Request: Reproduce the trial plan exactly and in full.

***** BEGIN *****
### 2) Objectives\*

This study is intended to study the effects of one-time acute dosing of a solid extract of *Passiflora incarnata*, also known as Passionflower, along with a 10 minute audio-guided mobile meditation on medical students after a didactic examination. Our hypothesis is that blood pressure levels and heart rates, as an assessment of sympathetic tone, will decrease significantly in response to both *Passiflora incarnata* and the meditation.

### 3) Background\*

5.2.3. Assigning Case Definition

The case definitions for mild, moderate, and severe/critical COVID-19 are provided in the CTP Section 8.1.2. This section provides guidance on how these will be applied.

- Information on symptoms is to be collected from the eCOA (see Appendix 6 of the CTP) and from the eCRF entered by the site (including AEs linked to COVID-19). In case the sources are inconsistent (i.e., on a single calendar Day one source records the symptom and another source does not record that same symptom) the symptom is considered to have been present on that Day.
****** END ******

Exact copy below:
### 2) Objectives\*

This study is intended to study the effects of one-time acute dosing of a solid extract of *Passiflora incarnata*, also known as Passionflower, along with a 10 minute audio-guided mobile meditation on medical students after a didactic examination. Our hypothesis is that blood pressure levels and heart rates, as an assessment of sympathetic tone, will decrease significantly in response to both *Passiflora incarnata* and the meditation.

### 3) Background\*

5.2.3. Assigning Case Definition

The case definitions for mild, moderate, and severe/critical COVID-19 are provided in the CTP Section 8.1.2. This section provides guidance on how these will be applied.

- Information on symptoms is to be collected from the eCOA (see Appendix 6 of the CTP) and from the eCRF entered by the site (including AEs linked to COVID-19). In case the sources are inconsistent (i.e., on a single calendar Day one source records the symptom and another source does not record that same symptom) the symptom is considered to have been present on that Day.